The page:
Pink Fairy Armadillo

The pink fairy armadillo (Chlamyphorus truncatus), is the smallest species of armadillo ( 12-15 cm long) found in west-central Argentina where the inhabitants call it ‘Pichi ciego‘ (a small blind armadillo). It is the only species of the genus Chlamyphorus .

Pink Fairy Physical Traits

The pink fairy armadillo kind of looks like a newborn baby. It has a pale pink shell made up of 23 to 25 rows of bony plates stuck in its skin and covered with a rough skin. The stomach is covered with long hairs (they also have hair under their shell). Its coat is white, soft and silky. They have small eyes and are very small and he has no ear holes. 
The pink fairy armadillo of Argentina is equipped with powerful claws and a tail in the shape of spatula of 2 or cm . It is 12 to 15 cm long and weighs more or less 120 g. It is the smallest member of the order of Cingulata. The pink fairy armadillo digs the earth very quickly and burrows itself if it is worried. It digs the ground of its front legs, bearing on its hind legs and its rigid tail. All members of the armadillo familly have 5 claws. He lives in galleries and emerges from his lodge at dusk to feed. Truncated chlamydophore has proven difficult to breed in captivity, and its reproduction is unknown.
It measures 13-15 cm, plus 4-5 cm of tail. The head, the belly and the hips are covered with a soft, fine fur of whitish color: the tail is naked, flattened and stiff, and in the end it resembles a spoon. The eyes and ears are very small. The front limbs are equipped with robust claws suitable for excavation. They can also have a yellowish armor on his back, formed by 24 corneal plates that start from the forehead and continue to the back of the body, which is abruptly truncated (hence the truncatus name of the species) and is protected by a vertical shield.
The pink fairy armadillo is the only armadillo with the dorsal shell almost completely separated from the body. A bone plate in the shell at the rear of the animal is securely attached to the pelvic bones. The tail is spatula-shaped, and protrudes from a notch in the rear plate. The tail cannot be raised, and as a result drags behind the animal as it walks. Females posses two mammae.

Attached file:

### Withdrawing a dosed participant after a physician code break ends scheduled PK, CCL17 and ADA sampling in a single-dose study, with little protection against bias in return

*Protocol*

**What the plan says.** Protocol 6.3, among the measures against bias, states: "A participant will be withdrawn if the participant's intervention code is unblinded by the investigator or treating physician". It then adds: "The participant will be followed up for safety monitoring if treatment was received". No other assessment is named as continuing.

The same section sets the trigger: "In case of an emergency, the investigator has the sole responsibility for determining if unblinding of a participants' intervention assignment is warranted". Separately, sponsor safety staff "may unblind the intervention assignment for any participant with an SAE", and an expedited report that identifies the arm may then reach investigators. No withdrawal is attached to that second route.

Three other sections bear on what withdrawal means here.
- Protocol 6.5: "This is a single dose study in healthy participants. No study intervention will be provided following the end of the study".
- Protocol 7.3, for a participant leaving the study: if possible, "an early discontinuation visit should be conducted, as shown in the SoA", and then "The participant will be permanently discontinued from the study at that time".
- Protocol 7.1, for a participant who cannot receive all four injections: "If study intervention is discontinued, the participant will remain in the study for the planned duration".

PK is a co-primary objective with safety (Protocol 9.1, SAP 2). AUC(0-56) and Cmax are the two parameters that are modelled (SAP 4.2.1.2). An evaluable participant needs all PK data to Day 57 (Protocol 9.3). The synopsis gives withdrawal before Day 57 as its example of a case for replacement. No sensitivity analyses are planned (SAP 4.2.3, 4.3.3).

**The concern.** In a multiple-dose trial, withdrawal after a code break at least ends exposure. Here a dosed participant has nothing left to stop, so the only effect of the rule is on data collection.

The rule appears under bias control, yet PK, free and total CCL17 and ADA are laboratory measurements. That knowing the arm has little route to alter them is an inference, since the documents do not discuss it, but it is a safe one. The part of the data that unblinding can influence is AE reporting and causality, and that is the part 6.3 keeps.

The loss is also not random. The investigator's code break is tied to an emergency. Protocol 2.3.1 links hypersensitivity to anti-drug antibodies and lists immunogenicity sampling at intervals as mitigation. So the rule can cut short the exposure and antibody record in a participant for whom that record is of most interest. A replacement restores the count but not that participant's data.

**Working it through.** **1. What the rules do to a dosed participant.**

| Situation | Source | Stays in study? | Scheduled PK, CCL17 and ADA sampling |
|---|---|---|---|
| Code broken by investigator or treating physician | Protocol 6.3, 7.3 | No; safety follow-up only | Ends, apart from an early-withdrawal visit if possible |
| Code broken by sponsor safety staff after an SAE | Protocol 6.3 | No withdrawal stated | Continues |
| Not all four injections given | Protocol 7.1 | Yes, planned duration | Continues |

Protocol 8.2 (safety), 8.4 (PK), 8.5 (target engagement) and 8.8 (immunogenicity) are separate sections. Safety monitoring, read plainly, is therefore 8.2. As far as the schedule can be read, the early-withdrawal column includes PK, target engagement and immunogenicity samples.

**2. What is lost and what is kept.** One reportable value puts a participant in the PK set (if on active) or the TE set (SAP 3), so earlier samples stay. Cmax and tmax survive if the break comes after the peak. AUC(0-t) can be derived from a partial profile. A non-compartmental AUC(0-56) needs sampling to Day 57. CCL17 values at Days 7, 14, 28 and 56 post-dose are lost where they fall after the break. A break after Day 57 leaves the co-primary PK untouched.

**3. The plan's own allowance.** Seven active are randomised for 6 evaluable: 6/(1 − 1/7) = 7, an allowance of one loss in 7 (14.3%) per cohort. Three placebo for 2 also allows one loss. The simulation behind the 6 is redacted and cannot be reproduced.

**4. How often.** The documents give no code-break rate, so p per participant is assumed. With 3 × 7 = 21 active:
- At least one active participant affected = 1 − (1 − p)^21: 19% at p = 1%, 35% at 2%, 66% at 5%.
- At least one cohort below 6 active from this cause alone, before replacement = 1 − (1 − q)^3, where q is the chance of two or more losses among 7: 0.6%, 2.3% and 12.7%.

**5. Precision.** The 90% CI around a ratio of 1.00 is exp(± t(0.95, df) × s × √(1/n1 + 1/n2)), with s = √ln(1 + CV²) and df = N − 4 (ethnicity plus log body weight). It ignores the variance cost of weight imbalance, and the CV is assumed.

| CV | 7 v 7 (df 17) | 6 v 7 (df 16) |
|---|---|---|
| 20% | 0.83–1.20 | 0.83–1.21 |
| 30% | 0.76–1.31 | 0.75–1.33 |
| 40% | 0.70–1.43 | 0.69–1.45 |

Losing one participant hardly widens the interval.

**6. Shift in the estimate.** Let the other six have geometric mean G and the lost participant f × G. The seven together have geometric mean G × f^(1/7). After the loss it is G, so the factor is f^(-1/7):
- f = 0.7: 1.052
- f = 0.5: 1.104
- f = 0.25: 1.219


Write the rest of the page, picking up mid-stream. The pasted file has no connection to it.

Digging, Burrowing, and Eating

Pink fairies are nocturnal, and spend their nights burrowing in the sands of central Argentina. They are experts at moving through underground sand — they dig with their enormous claws and then pat the sand behind them into a compact tunnel with a butt plate that resembles a spatula.
The pink fairy armadillo uses their digging abilities to burrow in areas beside large ant colonies. Ants provide a constant food source for this species of armadillo. As well, they may also forage on worms, snails and plant matter but ants are their number one choice.
They sometimes come to the ground, where they walk extremely slowly. They do most of their feeding at night, eating ants, termites, and other small insects. The armadillo, Spanish for “little armored thing”, originated in South America more than sixty million years ago.

Where the Pink Fairy Armadillo Lives

The pink fairy armadillo is native to Argentina where it lives on the dry, sandy plains of the west – central part of the country.

Pink fairy armadillos are classified as a subterranean armadillo that is extremely sensitive to environmental changes and stress. As an example, sudden environmental changes that could affect pink fairy armadillos include temperature and soil quality. In order for them to survive and maintain stability, they must occupy undisturbed places that contain sufficient amounts of compact sand and hiding places. This also refers to possible captivity conditions for this animal due to its desert-adapted characteristics.

Conservation Efforts 

The conservation status for pink fairy armadillo is still uncertain, and it is listed as Data Deficient by the IUCN Red List of Threatened Species. It is listed as “Data Deficient” because there is little information on the population status of this species, and its biology and ecology are poorly known. The decline in population for this species has generally been attributed to farming activities and predators including domestic dogs and cats.
Sources:
http://www.iucnredlist.org/details/4704/0
Mammal Species of the World: A Taxonomic and Geographic Reference

2 comments

Leave a Reply

Your email address will not be published. Required fields are marked *